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Low-income youth may be particularly vulnerable because their families and communities lack the resources needed to provide quality structured activities during the after-school hours.Within cities, the rapid growth in OST programs over the past two decades has often resulted in a fragmented landscape of independent efforts with precarious funding and uneven quality.
The After Zone model has two features that distinguish it from other citywide after-school initiatives.
First, in contrast to traditional after-school models in which programs are offered in a single school or center, the After Zone model is based on a neighborhood “campus” structure where services are offered at multiple sites in a geographically clustered area.
This provides youth with the opportunity to travel to programs located outside of the main facility—the “anchor” middle school—to local libraries, recreational and art centers, and other community facilities.
Second, while many citywide initiatives address program quality, the After Zone model places a particularly strong focus on continuous quality improvement.
Self-esteem tends to drop as youth enter middle school, and they begin to feel less confident in their ability to master academic subjects, at the very time when pressures to achieve are increasing.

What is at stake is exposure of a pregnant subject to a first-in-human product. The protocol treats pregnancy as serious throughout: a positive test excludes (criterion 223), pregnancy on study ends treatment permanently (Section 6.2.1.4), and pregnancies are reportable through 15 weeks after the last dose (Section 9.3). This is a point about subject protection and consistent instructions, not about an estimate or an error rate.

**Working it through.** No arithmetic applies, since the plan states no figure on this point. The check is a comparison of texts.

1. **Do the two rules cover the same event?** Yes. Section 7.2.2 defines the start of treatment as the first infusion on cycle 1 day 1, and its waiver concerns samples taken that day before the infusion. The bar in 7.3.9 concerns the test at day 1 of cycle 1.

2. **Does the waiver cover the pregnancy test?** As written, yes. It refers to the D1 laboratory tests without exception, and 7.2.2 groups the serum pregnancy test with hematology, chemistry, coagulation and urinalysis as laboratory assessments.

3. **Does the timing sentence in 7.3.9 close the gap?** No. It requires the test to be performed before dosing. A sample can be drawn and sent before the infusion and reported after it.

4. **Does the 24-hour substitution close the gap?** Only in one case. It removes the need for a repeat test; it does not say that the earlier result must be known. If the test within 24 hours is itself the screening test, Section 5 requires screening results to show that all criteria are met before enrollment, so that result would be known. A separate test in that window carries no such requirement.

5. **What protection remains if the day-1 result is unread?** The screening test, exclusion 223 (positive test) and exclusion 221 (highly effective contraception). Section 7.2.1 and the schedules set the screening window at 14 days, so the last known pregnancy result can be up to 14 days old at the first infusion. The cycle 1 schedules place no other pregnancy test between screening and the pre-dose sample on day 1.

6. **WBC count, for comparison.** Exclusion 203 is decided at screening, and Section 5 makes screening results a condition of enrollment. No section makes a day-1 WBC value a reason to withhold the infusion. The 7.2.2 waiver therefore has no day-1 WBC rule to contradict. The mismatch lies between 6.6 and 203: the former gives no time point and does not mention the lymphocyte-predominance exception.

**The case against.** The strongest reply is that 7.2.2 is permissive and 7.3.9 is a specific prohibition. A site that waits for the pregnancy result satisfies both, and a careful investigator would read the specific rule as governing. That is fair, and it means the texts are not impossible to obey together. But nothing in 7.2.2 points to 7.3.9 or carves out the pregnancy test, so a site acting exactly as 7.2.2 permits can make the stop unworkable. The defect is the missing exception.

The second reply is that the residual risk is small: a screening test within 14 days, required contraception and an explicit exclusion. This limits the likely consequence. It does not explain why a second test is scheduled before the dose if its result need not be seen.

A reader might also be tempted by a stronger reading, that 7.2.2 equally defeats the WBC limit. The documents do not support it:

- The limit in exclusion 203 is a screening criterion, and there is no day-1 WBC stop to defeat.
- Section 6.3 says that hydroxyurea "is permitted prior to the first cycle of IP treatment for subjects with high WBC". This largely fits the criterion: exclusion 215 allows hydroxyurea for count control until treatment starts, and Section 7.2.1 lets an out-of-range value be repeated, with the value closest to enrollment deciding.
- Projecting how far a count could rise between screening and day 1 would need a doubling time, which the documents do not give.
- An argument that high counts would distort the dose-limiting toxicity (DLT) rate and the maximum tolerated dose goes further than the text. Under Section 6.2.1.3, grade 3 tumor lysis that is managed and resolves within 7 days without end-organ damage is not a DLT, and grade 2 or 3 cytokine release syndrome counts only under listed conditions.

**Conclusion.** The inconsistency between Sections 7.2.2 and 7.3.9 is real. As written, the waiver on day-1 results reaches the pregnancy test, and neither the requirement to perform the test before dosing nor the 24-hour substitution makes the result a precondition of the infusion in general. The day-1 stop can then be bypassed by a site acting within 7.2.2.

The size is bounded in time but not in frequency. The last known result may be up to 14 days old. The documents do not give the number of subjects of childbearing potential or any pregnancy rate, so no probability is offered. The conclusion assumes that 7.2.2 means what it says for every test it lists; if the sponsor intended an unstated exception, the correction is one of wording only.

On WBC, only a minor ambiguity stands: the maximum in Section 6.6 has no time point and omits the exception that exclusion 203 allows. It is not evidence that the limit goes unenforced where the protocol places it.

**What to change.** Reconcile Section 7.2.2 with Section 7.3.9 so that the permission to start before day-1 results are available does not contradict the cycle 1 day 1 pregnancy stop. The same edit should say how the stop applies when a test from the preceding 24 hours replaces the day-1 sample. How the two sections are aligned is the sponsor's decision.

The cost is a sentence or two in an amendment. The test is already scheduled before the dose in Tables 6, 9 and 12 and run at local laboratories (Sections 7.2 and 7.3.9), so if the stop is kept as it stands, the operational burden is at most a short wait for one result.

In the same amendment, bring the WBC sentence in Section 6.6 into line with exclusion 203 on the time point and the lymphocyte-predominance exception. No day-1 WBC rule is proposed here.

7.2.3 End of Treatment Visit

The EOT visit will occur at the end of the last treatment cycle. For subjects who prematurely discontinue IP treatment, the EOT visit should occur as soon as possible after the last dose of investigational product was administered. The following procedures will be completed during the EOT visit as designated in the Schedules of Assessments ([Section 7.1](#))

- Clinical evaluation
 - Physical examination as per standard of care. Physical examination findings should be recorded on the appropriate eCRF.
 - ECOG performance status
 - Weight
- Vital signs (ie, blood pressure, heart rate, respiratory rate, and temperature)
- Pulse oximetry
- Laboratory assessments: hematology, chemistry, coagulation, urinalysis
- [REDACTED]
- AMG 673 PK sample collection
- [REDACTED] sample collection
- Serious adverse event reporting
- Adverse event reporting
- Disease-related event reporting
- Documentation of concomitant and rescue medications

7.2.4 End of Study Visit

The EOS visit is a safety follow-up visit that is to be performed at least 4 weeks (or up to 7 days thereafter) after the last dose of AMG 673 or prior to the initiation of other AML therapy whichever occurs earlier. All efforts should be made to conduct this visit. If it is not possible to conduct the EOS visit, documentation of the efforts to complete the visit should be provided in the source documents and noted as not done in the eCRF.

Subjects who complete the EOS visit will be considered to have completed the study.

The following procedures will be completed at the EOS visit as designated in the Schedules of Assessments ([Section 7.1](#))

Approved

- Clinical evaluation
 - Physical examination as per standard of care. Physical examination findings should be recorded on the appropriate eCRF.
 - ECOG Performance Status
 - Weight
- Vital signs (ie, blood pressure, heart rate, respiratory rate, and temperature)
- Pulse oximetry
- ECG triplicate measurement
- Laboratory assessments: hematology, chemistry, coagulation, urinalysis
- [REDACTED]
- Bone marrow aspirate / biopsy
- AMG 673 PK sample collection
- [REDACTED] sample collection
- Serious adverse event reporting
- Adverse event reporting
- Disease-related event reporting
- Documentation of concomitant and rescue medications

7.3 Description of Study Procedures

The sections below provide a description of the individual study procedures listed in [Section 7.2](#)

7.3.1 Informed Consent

School-day curricula become more rigorous and demanding, and many youth begin to experience academic failure.Click here to download the full report: After Zones: Creating a Citywide System Increasingly, research has shown that participation in out-of-school-time (OST) programs can lead to improvements in youth’s educational outcomes (e.g., academic achievement, school behavior, attitudes toward school, attendance and educational expectations); enhance social and emotional development (e.g., self-esteem, positive social behavior); and reduce the likelihood that they will engage in risk-taking behavior.There is compelling evidence that participation in structured organized activities dramatically falls when youth enter middle school.One of the cities, Providence, RI, developed a citywide after-school initiative for middle school youth called the After Zone initiative, to be led by the Providence After School Alliance (PASA), a local intermediary.The following pages summarize a report by Public/Private Ventures (P/PV) that documents After Zone’s implementation.PASA is also responsible for putting mechanisms in place for training and supporting local programs and providers citywide.To carry out this mission and to sustain broad-based support throughout the initiative, PASA has worked closely with the mayor and leaders of the city’s public and private youth-serving agencies.During the school year, the After Zones offer twoand- a-half hours of programming four days a week in three sessions that run from September through May.Programs offered in the fall and winter sessions are 11 weeks long; programs offered in the spring session last 6 weeks.The initiative was created to support citywide system-building efforts that could advance three interrelated goals for the OST field: improving program quality, making programs accessible to youth who need them most, and improving youth participation so more children can realize benefits.The Foundation granted funds to five cities to support their afterschool system-building initiatives: Boston, MA; Chicago, IL; New York, NY; Providence, RI; and Washington, DC.